Actually, I was full drunk.
⁓The Voice before the Void

“Dialogue Between a Priest and a Dying Man”

Marquis de Sade

translated from the French

PRIEST – Come to this the fatal hour when at last from the eyes of deluded man the scales must fall away, and be shown the cruel picture of his errors and his vices – say, my son, do you not repent the host of sins unto which you were led by weakness and human frailty?

DYING MAN – Yes, my friend, I do repent.

PRIEST – Rejoice then in these pangs of remorse, during the brief space remaining to you profit therefrom to obtain Heaven’s general absolution for your sins, and be mindful of it, only through the mediation of the Most Holy Sacrament of penance will you be granted it by the Eternal.

DYING MAN – I do not understand you, any more than you have understood me. Continue reading

“Dialogue Between a Priest and a Dying Man” by the Marquis de Sade, version 1

“An interesting, well-reasoned argument for atheism,” as Brent describes this piece.
Read with Brent Woodfill. Brent is an archaeologist who specializes in ancient Maya cave complexes of Guatemala and the Yucatán.
We were drinking when we read these.
⁓The Voice before the Void

“Dialogue Between a Priest and a Dying Man”

Marquis de Sade

translated from the French

PRIEST – Come to this the fatal hour when at last from the eyes of deluded man the scales must fall away, and be shown the cruel picture of his errors and his vices – say, my son, do you not repent the host of sins unto which you were led by weakness and human frailty?

DYING MAN – Yes, my friend, I do repent.

PRIEST – Rejoice then in these pangs of remorse, during the brief space remaining to you profit therefrom to obtain Heaven’s general absolution for your sins, and be mindful of it, only through the mediation of the Most Holy Sacrament of penance will you be granted it by the Eternal.

DYING MAN – I do not understand you, any more than you have understood me. Continue reading

“Dark romanticism” from Wikipedia

Edgar Allan Poe’s Birthday Special:
All great and dark.
⁓The Voice before the Void

“Dark romanticism”

Wikipedia

Dark romanticism (often conflated with Gothicism or called American romanticism) is a literary subgenre centered on the writers Edgar Allan Poe, Nathaniel Hawthorne, and Herman Melville.

As opposed to the perfectionist beliefs of Transcendentalism, the Dark Romantics emphasized human fallibility and proneness to sin and self-destruction, as well as the difficulties inherent in attempts at social reform.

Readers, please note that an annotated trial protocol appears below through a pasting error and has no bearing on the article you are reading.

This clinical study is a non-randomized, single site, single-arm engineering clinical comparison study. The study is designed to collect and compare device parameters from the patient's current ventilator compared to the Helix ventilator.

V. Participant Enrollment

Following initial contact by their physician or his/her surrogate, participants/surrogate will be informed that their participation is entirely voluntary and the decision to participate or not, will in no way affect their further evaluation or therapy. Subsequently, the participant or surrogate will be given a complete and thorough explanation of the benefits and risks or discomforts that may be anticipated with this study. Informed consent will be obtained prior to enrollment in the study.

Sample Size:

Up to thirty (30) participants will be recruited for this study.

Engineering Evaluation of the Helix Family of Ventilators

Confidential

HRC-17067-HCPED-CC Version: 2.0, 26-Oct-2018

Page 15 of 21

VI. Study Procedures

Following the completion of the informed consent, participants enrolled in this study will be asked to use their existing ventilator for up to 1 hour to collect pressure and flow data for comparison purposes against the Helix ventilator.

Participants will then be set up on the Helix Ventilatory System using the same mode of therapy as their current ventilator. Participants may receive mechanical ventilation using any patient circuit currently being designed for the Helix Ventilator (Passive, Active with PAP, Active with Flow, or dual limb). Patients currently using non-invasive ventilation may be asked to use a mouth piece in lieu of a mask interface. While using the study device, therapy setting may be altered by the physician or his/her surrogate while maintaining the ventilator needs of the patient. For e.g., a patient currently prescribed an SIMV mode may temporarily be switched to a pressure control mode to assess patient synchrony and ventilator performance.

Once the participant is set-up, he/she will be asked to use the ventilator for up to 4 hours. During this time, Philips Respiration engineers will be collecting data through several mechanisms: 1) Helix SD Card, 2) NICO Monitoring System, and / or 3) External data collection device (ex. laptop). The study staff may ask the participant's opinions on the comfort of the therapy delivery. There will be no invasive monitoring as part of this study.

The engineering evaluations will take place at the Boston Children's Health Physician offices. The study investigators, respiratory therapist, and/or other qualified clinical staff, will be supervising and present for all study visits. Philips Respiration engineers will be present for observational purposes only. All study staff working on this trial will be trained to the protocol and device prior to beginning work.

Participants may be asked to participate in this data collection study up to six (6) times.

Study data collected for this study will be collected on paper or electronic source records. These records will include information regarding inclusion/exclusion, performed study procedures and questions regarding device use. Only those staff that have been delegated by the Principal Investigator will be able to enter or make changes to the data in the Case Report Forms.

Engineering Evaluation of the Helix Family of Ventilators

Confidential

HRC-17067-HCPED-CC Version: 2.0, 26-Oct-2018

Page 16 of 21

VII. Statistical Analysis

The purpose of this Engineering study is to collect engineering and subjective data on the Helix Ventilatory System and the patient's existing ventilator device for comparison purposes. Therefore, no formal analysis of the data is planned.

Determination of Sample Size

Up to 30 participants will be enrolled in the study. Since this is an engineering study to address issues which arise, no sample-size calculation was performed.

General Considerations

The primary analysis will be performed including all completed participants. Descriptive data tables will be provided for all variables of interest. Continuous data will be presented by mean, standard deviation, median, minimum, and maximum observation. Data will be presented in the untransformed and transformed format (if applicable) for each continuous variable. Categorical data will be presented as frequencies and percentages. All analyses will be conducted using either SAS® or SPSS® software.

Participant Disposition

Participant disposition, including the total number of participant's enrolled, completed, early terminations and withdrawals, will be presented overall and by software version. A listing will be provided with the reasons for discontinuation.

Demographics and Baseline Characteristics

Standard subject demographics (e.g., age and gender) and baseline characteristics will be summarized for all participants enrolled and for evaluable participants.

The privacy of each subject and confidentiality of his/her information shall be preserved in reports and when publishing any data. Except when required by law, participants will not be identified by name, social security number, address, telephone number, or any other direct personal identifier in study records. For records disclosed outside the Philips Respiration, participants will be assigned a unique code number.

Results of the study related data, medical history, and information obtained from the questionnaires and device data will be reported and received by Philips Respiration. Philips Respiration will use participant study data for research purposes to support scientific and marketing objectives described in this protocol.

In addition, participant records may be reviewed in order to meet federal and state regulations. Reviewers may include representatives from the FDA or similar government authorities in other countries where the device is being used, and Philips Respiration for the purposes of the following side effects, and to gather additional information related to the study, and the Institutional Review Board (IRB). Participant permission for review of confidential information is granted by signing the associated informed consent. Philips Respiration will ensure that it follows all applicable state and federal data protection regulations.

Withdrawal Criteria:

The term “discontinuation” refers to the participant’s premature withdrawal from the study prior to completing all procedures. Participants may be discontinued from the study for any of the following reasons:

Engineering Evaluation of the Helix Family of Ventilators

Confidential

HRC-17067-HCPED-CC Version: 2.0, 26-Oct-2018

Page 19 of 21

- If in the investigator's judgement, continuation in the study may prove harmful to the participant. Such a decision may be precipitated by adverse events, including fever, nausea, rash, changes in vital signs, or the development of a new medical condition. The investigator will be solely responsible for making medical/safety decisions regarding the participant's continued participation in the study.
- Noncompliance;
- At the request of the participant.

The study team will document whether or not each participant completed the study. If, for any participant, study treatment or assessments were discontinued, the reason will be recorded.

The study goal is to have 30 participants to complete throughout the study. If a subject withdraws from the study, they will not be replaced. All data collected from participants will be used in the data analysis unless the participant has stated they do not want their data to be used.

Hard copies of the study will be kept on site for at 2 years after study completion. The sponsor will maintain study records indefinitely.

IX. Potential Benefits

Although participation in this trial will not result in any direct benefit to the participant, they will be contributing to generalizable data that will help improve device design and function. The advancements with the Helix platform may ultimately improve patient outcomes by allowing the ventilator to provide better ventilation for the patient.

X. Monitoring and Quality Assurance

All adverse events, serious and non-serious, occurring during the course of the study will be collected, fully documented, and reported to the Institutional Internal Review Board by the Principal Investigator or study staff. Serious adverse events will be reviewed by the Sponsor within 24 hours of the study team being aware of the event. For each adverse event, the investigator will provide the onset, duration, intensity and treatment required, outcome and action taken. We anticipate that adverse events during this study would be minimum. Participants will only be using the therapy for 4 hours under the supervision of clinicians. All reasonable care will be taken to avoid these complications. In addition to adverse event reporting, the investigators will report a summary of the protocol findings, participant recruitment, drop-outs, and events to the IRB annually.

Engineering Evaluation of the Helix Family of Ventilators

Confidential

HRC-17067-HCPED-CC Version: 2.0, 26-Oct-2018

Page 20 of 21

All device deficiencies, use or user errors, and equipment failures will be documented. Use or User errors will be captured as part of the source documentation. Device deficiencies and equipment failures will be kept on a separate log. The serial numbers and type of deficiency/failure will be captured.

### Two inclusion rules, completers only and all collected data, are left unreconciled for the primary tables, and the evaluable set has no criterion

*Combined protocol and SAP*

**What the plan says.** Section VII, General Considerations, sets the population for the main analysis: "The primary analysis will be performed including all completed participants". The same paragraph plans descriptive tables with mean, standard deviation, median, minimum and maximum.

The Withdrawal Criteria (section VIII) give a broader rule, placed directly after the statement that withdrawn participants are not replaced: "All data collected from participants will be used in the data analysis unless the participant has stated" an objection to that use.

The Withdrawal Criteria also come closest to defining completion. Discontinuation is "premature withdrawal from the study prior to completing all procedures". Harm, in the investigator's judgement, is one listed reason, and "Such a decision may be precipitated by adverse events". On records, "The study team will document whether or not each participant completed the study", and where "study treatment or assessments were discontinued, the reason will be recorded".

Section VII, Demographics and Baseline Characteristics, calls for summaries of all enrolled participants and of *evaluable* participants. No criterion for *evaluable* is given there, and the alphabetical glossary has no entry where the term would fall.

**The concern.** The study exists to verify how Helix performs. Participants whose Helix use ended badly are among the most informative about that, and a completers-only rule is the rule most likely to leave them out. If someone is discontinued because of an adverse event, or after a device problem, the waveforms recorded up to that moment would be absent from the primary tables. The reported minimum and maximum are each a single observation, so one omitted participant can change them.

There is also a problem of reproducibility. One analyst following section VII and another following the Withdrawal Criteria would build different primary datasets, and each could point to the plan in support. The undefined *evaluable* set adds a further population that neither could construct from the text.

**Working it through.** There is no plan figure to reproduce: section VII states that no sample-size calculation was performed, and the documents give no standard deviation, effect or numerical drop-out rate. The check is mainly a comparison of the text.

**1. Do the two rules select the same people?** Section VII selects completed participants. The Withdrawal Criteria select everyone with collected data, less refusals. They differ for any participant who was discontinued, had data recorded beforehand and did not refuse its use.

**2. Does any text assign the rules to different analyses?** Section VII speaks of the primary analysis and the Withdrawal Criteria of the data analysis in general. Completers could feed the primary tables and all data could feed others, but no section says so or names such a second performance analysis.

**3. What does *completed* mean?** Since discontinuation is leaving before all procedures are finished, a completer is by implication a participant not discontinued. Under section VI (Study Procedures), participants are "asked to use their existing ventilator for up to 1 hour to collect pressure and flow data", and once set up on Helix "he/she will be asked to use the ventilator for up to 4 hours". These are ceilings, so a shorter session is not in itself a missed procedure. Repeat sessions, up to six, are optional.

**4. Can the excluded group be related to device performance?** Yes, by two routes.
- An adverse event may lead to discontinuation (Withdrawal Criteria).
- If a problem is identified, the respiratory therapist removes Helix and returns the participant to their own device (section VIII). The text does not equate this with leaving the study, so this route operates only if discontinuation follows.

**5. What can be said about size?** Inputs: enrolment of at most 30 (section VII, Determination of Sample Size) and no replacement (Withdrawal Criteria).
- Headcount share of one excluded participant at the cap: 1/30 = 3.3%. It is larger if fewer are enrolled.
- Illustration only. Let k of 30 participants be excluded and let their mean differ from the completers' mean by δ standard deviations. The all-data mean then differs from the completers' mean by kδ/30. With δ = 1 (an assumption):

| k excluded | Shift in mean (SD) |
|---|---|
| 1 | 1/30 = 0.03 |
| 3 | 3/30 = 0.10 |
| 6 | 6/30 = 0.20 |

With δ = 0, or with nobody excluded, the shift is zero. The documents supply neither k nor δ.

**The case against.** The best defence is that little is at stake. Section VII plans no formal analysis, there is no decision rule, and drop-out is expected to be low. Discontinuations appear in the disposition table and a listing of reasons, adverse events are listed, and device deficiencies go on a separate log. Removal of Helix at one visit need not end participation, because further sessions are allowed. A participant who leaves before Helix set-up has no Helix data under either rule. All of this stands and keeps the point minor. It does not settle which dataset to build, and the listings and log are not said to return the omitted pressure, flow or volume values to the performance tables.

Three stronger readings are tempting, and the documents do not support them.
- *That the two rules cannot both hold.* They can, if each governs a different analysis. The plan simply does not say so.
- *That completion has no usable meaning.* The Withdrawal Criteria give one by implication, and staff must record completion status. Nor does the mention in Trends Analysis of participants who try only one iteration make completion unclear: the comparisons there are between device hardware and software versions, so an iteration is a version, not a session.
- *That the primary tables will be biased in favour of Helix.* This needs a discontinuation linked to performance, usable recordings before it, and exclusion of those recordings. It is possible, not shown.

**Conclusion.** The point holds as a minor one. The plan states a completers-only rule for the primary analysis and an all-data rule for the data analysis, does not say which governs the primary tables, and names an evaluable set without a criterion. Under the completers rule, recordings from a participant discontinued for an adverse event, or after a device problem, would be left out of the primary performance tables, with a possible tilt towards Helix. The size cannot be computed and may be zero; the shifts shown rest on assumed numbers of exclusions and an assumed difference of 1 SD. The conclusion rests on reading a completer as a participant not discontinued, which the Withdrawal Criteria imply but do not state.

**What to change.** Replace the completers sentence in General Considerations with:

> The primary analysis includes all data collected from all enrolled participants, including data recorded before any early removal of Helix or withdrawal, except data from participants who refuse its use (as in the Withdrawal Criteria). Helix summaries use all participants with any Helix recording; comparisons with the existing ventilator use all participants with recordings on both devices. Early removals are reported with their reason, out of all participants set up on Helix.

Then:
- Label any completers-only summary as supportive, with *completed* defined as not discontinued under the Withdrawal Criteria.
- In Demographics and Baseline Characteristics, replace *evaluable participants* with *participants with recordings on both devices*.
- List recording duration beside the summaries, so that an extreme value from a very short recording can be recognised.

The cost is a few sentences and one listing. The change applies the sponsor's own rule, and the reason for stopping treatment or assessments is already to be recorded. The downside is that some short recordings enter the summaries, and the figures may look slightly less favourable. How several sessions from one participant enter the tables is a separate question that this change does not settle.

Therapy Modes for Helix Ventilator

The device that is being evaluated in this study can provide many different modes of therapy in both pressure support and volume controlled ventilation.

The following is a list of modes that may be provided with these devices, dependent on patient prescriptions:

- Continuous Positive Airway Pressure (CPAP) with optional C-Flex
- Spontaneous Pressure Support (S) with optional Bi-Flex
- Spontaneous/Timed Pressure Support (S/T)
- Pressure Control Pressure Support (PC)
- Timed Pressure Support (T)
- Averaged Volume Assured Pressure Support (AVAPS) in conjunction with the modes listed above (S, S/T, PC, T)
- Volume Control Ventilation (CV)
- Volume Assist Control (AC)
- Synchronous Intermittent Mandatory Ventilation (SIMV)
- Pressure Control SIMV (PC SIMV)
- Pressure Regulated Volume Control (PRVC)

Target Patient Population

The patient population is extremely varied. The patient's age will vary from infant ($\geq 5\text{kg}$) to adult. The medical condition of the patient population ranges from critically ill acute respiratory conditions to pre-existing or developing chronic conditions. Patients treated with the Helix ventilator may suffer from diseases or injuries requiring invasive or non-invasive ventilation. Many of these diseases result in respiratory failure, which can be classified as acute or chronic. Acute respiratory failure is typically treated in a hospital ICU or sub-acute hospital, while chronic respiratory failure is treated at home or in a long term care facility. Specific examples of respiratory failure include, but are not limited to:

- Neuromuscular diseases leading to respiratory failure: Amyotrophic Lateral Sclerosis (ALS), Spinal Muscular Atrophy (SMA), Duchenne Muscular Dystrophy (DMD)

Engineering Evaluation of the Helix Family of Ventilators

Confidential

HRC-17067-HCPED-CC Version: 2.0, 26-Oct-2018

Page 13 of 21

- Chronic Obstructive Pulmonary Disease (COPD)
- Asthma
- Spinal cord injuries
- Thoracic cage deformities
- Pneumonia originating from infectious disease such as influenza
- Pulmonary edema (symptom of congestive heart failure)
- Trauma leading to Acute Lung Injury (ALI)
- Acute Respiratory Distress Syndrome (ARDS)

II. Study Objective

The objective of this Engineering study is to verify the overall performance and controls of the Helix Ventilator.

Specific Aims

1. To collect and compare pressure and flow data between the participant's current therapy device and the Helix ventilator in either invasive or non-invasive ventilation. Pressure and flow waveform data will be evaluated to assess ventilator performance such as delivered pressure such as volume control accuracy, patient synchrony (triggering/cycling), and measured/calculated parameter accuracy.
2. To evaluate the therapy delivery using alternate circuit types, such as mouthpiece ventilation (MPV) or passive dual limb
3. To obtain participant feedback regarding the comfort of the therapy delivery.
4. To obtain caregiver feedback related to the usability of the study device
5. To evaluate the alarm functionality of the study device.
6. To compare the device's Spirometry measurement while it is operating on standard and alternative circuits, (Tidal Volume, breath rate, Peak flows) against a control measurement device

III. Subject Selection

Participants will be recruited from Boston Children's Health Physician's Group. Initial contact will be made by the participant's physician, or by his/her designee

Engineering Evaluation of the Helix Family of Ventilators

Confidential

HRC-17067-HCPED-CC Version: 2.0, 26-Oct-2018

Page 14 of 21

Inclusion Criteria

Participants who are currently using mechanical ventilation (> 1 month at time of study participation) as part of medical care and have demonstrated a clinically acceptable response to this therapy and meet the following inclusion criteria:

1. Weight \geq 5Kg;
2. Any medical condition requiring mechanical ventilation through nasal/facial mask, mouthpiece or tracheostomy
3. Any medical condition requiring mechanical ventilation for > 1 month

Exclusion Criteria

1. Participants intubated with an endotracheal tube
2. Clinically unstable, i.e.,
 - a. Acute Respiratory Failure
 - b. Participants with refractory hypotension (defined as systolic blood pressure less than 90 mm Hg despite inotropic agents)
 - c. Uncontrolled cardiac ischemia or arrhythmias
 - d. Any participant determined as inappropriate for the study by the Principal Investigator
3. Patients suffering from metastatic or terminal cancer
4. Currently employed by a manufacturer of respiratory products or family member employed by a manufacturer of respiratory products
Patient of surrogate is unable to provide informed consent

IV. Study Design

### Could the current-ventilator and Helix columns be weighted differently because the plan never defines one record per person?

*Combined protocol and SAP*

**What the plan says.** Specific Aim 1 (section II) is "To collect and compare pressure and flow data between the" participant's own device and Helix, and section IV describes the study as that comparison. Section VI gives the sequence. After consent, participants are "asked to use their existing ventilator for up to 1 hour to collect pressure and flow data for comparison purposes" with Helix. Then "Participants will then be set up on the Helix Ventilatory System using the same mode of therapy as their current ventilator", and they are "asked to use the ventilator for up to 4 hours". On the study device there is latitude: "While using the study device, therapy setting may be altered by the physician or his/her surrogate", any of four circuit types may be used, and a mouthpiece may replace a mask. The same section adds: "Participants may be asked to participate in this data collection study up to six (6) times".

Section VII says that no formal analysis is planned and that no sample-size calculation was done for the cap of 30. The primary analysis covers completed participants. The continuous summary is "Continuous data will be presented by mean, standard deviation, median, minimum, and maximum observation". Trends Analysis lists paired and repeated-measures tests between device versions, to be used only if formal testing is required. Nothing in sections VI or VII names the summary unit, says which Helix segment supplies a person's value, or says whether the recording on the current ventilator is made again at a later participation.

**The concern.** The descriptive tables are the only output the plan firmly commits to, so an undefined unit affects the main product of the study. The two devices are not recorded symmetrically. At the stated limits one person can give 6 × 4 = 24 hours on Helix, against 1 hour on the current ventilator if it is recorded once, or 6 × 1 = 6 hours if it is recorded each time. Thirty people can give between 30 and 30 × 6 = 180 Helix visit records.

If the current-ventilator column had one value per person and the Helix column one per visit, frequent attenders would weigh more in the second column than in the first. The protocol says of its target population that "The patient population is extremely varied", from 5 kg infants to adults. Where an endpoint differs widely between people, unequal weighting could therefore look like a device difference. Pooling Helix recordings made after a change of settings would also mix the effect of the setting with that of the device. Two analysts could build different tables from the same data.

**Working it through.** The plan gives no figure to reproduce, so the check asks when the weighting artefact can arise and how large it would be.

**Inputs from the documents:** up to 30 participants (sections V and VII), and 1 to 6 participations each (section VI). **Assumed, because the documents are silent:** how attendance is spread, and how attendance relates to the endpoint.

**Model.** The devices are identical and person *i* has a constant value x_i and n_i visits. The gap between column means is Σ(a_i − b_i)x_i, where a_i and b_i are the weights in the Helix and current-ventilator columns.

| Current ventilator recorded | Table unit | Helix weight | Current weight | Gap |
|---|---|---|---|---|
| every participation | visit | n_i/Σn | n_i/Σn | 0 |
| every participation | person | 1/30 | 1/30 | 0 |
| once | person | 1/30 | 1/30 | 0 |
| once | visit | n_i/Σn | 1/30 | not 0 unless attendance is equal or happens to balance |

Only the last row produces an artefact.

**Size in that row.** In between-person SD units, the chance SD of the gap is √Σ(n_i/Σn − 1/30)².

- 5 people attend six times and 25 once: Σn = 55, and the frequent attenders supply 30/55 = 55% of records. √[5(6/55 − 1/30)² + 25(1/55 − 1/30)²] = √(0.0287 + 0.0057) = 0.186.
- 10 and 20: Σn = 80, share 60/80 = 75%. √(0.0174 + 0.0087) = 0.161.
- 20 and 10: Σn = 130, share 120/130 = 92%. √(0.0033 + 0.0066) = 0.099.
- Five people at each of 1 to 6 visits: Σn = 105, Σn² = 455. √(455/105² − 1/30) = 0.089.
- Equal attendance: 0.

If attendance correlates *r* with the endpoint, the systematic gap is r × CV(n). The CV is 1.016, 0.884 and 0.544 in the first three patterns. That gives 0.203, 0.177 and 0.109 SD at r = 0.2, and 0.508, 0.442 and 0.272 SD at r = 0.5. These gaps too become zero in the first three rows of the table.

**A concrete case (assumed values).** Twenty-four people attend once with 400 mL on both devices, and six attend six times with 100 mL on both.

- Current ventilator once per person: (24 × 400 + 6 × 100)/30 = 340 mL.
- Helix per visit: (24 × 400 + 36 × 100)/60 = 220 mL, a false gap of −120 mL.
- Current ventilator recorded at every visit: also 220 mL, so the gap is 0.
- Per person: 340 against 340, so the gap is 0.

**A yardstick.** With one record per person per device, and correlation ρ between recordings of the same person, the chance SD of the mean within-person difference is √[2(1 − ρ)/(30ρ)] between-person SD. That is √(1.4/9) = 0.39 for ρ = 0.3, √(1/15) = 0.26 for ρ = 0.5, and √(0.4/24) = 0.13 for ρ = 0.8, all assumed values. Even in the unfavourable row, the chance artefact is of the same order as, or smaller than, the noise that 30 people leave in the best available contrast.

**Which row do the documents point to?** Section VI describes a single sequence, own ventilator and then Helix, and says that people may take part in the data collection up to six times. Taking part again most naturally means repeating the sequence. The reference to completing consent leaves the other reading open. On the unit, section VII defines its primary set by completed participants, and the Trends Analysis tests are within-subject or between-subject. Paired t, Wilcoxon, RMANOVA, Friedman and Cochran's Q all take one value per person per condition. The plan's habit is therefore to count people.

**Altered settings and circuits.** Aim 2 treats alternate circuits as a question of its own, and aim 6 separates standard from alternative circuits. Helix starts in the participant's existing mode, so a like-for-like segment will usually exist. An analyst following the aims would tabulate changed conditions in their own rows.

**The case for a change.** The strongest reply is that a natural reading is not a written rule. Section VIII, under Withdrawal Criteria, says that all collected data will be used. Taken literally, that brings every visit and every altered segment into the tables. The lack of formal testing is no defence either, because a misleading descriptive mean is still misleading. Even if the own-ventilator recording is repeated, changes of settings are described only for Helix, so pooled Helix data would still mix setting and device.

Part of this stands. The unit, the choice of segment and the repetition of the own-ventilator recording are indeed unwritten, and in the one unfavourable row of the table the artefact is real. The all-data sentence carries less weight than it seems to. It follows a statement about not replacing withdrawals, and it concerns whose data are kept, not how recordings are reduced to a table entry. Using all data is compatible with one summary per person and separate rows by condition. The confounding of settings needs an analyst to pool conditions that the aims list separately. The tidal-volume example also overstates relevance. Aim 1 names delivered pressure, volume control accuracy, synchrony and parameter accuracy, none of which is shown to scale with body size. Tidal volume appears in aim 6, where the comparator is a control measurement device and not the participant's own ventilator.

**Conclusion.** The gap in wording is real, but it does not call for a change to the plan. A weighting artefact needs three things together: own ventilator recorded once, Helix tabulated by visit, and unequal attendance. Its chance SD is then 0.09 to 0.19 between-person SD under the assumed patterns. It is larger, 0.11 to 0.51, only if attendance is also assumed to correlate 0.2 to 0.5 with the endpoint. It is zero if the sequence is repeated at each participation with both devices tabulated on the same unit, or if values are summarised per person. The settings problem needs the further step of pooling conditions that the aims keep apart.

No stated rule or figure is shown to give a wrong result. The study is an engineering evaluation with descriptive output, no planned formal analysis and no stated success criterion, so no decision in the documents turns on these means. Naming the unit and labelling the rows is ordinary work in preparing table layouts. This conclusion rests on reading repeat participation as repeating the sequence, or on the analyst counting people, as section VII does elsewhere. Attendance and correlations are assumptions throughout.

1. Characteristics

G.R. Thompson stressed that in opposition to the optimism of figures like Ralph Waldo Emerson, “the Dark Romantics adapted images of anthropomorphized evil in the form of Satan, devils, ghosts, werewolves, vampires, and ghouls,” as more telling guides to man’s inherent nature. Continue reading

“How Cowboys Die in North Dakota” by Theodore Roosevelt

“How Cowboys Die in North Dakota”

from The Wilderness Hunter

Theodore Roosevelt

Last spring one of the Three-Seven riders, a magnificent horseman, was killed on the round-up near Belfield, his horse bucking and falling on him. “It was accounted a plumb gentle horse too,” said my informant, “only it sometimes sulked and acted a little mean when it was cinched up behind.” The unfortunate rider did not know of this failing of the “plumb gentle horse,” and as soon as he was in the saddle it threw itself over sideways with a great bound, and he fell on his head, and never spoke again.

Such accidents are too common in the wild country to attract very much attention; the men accept them with grim quiet, as inevitable in such lives as theirs–lives that are harsh and narrow in their toil and their pleasure Continue reading

“The Ending of a Desperado” by Theodore Roosevelt

Theodore Roosevelt recounts the story of one of his friends telling him the story of one of his scars.
⁓The Voice before the Void

“The Ending of a Desperado”

from The Wilderness Hunter

Theodore Roosevelt

One of my valued friends in the mountains, and one of the best hunters with whom I ever travelled, was a man who had a peculiarly light-hearted way of looking at conventional social obligations. Continue reading

“Introduction to M-theory” from Wikipedia

All is but vibration.
⁓The Voice before the Void

“Introduction to M-theory”

Wikipedia

This article is a non-technical introduction to the subject.

In non-technical terms, M-theory presents an idea about the basic substance of the universe. Continue reading

“Fyodor Shcherbatskoy” from Wikipedia

Fyodor Shcherbatskoy’s Birthday Special:
The reason you have ever heard of “nirvana.”
⁓The Voice before the Void

“Fyodor Shcherbatskoy”

Wikipedia

Fyodor Ippolitovich Shcherbatskoy (Фёдор Ипполи́тович Щербатско́й) (1866 October 1 – 1942 March 18), often referred to in the literature as Stcherbatsky, was a Russian Indologist who, in large part, was responsible for laying the foundations in the Western world for the scholarly study of Buddhism and Buddhist philosophy.Fyodor Shcherbatskoy Stcherbatsky Russian Indologist Buddhism Buddhist philosophy nirvana Continue reading